Attorney General says local growth plans must work to counter global warming.

Bringing the Heat: Seeing Red: Highway 1 through Moss Landing is one of the places where county residents can see and feel thick traffic – and the emissions and anger that come with it.—Karen Loutzenheiser

The County will soon have to address how to reduce greenhouse gas emissions that cause global warming in its General Plan Update. Otherwise, it might face another lawsuit.

California Attorney General Jerry Brown filed suit against San Bernardino County in April because its 25-year growth plan didn’t include policies to reduce global warming. San Bernardino County plans to grow from just under 2 million residents to just over 2.5 million by 2030. Brown argues that sprawling new subdivisions will put more cars on the road, which will vastly increase greenhouse gas emissions. In court documents, Brown sites AB 32, the Global Warming Solutions Act of 2006, which requires the state to reduce its greenhouse gas emissions by 25 percent by 2020.

The San Bernardino General Plan’s Environmental Impact Report, according to the lawsuit, “contains no inventory of the current, baseline greenhouse gas emissions in the county, no estimate of the increase in greenhouse gas emissions that will result from the General Plan update, and no analysis of the effects of these increases on the reductions in greenhouse gas emissions mandated by AB 32.”

The Sierra Club, the San Bernardino Valley Audubon Society and the Center for Biological Diversity filed similar suits against San Bernardino County.

The Attorney General’s office is currently working to negotiate a settlement agreement with the county. And while Brown won’t discuss negotiation details, says spokesman Gareth Lacy, it sounds unlikely that the state will budge unless county officials pledge to reduce global warming.

“Under the California Environmental Quality Act, when a public agency is reviewing a project that might have a significant environmental impact, and if they find it to have a significant environmental impact, if they can mitigate, they must,” Lacy says. “If it’s possible to do an analysis of the amount of carbon, then that analysis must be done.

“The bottom line, in order to meet mandated greenhouse gas reductions statewide: It is necessary for agencies, local, statewide and national, to set policies that set emissions. It has to be an across-the-board effort.”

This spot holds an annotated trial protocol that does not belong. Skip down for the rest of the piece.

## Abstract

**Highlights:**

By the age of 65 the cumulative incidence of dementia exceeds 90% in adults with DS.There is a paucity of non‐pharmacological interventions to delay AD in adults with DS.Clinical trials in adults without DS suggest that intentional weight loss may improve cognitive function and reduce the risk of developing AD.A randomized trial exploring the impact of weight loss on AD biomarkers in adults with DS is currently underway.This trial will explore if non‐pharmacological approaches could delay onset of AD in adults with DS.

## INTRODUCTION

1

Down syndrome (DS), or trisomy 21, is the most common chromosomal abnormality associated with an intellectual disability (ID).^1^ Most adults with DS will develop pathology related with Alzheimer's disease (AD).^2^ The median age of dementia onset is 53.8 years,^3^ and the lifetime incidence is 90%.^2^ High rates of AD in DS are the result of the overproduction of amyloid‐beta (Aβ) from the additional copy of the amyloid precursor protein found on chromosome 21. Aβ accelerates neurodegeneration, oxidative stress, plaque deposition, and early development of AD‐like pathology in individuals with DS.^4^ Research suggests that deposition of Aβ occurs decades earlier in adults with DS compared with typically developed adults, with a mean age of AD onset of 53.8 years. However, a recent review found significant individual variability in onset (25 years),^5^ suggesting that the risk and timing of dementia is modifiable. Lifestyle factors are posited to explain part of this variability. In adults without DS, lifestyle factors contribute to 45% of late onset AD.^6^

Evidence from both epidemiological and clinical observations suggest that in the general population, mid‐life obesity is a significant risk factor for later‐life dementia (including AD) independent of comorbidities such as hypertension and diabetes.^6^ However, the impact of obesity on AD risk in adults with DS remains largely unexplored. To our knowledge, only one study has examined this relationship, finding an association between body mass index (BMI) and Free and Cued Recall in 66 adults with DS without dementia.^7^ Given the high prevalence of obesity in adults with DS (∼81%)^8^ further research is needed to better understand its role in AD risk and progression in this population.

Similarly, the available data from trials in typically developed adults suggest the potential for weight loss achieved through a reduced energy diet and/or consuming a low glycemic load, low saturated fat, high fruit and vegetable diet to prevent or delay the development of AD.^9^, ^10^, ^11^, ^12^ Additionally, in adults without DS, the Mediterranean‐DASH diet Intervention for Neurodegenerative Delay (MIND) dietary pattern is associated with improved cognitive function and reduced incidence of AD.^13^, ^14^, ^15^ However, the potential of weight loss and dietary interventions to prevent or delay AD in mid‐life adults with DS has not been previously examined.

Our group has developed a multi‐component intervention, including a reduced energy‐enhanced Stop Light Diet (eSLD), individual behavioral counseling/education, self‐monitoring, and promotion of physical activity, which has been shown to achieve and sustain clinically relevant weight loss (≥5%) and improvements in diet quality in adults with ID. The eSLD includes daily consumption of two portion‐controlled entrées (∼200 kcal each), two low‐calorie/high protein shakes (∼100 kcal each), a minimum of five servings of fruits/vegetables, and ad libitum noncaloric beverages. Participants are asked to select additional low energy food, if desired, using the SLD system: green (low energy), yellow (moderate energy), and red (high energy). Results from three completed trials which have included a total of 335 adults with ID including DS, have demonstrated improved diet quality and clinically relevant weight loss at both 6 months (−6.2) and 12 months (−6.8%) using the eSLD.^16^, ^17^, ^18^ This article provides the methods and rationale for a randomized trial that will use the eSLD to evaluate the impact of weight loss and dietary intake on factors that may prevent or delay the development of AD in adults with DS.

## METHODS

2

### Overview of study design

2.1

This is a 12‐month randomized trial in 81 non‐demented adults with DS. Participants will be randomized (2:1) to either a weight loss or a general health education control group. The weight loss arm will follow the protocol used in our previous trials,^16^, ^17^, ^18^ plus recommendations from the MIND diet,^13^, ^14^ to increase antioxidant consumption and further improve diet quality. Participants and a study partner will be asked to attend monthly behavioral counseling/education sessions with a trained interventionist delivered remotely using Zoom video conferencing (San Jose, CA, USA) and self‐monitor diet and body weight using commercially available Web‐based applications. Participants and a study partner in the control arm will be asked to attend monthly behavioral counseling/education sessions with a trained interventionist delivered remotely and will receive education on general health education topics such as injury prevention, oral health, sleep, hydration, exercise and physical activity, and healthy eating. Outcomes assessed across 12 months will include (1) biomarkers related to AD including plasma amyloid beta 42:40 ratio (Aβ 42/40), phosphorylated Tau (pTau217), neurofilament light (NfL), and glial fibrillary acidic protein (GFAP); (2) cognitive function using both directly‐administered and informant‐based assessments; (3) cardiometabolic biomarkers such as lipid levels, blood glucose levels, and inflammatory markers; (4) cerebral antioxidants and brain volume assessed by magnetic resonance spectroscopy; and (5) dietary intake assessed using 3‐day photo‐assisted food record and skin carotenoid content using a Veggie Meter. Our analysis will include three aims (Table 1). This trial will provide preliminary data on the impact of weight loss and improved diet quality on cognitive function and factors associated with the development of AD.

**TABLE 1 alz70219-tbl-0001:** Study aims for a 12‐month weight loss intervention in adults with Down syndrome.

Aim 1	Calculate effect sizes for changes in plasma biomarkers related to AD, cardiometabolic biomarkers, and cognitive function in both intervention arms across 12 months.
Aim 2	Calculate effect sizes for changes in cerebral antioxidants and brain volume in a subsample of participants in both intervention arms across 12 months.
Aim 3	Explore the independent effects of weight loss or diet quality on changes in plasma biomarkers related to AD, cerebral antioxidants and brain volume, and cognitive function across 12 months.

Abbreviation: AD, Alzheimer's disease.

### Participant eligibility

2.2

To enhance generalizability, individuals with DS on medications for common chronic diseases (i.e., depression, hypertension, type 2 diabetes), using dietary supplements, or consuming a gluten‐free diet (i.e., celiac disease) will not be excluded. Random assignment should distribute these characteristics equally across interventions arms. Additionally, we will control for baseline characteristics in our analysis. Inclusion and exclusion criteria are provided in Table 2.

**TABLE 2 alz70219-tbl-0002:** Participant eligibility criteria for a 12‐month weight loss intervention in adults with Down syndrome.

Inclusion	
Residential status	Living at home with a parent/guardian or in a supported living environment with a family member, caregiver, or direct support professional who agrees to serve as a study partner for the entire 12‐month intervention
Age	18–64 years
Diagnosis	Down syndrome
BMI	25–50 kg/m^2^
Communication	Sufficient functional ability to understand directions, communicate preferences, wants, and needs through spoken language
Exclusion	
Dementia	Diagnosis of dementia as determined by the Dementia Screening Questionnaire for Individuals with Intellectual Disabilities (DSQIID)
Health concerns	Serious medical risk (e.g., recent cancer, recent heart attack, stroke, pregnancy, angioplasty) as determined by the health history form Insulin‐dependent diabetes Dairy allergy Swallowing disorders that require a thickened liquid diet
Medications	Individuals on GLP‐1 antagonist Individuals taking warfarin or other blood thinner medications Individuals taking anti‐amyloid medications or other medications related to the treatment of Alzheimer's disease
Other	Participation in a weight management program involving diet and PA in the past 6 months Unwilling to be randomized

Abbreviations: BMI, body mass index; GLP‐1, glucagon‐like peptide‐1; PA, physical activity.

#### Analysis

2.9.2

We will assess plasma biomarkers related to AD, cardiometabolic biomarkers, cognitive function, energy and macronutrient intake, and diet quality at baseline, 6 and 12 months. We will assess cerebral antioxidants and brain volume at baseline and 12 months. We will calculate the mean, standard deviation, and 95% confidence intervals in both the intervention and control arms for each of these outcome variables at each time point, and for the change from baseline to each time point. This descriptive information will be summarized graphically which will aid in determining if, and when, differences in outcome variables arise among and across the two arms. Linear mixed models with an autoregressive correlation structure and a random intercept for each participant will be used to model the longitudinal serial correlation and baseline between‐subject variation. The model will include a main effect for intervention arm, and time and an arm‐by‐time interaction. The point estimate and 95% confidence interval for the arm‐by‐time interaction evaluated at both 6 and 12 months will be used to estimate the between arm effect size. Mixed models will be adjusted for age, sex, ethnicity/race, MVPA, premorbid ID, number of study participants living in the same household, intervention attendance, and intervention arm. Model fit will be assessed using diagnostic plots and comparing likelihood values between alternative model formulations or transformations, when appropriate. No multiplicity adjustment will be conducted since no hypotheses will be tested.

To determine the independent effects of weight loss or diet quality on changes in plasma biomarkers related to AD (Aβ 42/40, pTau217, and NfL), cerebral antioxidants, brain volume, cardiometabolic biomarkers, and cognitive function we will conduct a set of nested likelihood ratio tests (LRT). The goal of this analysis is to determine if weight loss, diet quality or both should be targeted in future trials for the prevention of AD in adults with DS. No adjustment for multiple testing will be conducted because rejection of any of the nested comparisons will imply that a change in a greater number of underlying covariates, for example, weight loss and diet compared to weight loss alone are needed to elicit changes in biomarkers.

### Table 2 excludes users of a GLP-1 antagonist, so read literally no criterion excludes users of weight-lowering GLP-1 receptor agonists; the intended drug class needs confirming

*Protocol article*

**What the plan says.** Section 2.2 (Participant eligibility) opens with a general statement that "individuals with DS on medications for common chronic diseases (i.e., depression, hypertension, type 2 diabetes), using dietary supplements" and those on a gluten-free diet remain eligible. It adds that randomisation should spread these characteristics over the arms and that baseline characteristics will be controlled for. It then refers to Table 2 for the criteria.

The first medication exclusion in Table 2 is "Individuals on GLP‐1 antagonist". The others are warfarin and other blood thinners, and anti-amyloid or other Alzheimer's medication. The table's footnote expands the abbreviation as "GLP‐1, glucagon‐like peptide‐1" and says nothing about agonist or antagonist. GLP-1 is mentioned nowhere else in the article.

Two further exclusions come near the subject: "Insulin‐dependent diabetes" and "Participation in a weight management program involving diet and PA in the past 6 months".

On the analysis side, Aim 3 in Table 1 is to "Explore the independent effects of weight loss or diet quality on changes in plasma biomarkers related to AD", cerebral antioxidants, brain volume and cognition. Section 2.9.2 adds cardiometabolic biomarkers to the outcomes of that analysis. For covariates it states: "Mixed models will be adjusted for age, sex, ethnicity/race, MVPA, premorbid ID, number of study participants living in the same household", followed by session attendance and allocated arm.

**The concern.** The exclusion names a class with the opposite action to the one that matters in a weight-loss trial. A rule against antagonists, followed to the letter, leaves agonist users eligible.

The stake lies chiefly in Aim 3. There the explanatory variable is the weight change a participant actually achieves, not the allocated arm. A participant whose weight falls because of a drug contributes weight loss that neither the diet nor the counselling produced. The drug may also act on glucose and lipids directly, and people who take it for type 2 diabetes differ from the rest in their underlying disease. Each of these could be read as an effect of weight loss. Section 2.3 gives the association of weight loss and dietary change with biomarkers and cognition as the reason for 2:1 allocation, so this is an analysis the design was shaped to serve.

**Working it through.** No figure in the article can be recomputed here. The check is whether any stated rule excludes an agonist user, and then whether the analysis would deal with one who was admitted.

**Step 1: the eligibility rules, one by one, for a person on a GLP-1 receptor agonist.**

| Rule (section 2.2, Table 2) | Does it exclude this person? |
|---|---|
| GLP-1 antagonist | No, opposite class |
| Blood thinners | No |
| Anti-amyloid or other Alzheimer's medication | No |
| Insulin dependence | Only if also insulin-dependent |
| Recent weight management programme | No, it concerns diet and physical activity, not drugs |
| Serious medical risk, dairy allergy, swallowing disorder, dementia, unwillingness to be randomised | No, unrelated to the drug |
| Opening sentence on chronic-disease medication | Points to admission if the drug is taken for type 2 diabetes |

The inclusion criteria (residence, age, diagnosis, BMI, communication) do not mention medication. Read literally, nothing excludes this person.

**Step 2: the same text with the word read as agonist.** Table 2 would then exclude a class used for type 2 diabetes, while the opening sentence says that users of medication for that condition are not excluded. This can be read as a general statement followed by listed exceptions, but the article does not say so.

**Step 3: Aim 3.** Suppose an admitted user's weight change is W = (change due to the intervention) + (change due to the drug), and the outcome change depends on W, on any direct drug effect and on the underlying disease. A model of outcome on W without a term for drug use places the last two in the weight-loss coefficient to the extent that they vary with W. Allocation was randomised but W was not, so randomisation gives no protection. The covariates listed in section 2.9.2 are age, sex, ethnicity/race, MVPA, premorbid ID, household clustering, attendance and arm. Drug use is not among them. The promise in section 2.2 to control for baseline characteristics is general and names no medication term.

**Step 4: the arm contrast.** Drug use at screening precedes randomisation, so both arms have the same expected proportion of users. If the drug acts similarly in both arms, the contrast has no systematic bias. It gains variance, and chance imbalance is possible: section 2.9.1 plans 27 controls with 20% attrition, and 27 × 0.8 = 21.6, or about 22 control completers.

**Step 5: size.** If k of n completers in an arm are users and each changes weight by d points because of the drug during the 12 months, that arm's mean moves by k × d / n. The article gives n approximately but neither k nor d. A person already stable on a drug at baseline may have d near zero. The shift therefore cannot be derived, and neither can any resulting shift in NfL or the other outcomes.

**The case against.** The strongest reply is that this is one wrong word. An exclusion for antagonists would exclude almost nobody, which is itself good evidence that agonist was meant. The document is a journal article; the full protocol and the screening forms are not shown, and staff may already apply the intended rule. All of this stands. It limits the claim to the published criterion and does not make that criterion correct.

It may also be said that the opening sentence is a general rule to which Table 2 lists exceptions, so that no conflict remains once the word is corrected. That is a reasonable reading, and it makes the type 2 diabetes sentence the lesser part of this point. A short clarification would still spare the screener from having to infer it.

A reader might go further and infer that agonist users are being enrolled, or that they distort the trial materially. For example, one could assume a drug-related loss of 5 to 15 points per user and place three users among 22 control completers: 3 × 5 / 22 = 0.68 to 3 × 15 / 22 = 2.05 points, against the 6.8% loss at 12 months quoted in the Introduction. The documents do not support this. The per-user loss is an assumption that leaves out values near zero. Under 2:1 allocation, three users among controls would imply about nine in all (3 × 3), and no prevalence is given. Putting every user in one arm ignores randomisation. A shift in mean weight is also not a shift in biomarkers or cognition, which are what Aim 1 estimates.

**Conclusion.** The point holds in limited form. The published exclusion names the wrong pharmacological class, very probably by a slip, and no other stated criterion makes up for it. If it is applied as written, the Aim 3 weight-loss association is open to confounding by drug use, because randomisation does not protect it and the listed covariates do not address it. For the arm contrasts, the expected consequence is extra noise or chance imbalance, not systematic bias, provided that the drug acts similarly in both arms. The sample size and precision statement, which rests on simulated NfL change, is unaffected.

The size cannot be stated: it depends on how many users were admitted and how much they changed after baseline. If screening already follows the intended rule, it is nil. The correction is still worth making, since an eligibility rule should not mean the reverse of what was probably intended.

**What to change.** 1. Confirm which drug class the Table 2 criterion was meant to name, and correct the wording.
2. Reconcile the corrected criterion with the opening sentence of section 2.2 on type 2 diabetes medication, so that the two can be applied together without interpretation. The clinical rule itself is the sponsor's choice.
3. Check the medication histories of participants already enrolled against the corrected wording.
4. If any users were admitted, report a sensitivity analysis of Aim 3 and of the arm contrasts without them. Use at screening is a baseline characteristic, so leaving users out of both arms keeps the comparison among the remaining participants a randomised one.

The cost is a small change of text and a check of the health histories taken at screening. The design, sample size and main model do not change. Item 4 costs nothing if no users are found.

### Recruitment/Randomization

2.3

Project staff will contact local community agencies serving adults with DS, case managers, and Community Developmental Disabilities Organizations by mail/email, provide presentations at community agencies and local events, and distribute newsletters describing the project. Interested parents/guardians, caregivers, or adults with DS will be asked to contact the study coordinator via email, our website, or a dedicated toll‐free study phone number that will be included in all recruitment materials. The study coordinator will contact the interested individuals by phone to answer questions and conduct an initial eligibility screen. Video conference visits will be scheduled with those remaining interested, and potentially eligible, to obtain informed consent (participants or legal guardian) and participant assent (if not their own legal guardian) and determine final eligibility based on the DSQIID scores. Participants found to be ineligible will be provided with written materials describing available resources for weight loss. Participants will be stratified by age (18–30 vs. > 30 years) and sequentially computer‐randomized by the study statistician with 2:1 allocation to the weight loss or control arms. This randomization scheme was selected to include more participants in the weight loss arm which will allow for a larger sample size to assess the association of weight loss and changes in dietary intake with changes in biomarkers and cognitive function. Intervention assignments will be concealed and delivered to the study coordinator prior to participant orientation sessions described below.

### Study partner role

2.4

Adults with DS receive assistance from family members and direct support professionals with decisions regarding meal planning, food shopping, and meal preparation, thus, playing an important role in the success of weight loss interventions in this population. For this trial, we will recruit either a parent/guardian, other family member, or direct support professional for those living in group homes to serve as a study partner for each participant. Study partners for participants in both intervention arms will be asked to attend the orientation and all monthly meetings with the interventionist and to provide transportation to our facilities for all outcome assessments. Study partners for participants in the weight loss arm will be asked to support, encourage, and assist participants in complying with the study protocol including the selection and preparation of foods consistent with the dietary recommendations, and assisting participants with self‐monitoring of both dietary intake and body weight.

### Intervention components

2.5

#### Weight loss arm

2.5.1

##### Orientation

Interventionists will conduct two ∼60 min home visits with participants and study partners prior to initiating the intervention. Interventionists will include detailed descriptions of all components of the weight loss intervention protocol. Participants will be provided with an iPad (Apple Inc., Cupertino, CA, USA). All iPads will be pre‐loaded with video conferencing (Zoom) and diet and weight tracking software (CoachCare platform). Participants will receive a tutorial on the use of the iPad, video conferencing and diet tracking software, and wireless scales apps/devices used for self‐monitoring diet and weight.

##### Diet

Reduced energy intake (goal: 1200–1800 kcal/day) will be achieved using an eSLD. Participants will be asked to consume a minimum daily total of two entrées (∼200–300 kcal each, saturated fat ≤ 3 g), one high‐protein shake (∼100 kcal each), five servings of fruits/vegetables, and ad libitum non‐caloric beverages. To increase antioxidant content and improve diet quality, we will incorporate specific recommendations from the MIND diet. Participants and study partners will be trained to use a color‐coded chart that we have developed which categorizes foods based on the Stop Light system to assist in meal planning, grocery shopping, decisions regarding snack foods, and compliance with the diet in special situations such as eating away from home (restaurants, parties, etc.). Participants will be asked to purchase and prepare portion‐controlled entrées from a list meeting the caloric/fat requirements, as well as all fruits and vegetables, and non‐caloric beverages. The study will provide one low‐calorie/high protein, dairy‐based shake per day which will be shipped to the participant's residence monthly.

Lacy says the Attorney General has not provided comments on Monterey County’s General Plan. But he says these growth blueprints “have decade-long timelines, and this process must consider the effects of climate change.

“We all know the Global Warming Solutions Act requires reduction targets in emissions. It’s imminent; we know the problem of climate change is here now. It makes sense to incorporate that into a plan that lasts for decades.”

• • •

“Sprawl and global warming are directly related,” says Gary Patton, executive director of the Planning and Conservation League. Good urban planning, he says, can help counter the effects of global warming.

“Forty percent of the greenhouse gas emissions in the state of California come from transportation-slash-land use,” Patton explains. “So, the transportation-slash-land use sector is one, if not the single biggest, cause of CO2 emissions that lead to the greenhouse effect. If we’re going to be successful in meeting the AB 32 requirements and actually roll back emissions – and certainly if we’re going to stop making the problem worse – we need to change that emissions pattern from land use and transportation. The measurable or quantifiable way is to reduce VMT, vehicle miles traveled.”

To this end, the Planning and Conservation League is currently pushing SB 375, “a so-called VMT bill,” Patton says. SB 375 aims to reduce greenhouse gasses by rewarding local governments with state and federal transportation money if they reduce the amount of vehicle miles traveled in their communities.

“It’s a very common sense thing,” Patton says. “The kind of land use patterns that have people driving long distances are exactly the patterns that are not only causing sprawl and farmland loss, habitat loss, time lost in your life, but also greenhouse gas emissions. The kind of land use patterns that are compact, that mix uses together so you don’t have to drive everywhere – to your job, to your recreation, to your church, to shopping – these things can vastly improve our greenhouse gas situation and that is what our general plans should be thinking about as we plan ahead on a 20-year horizon.”

• • •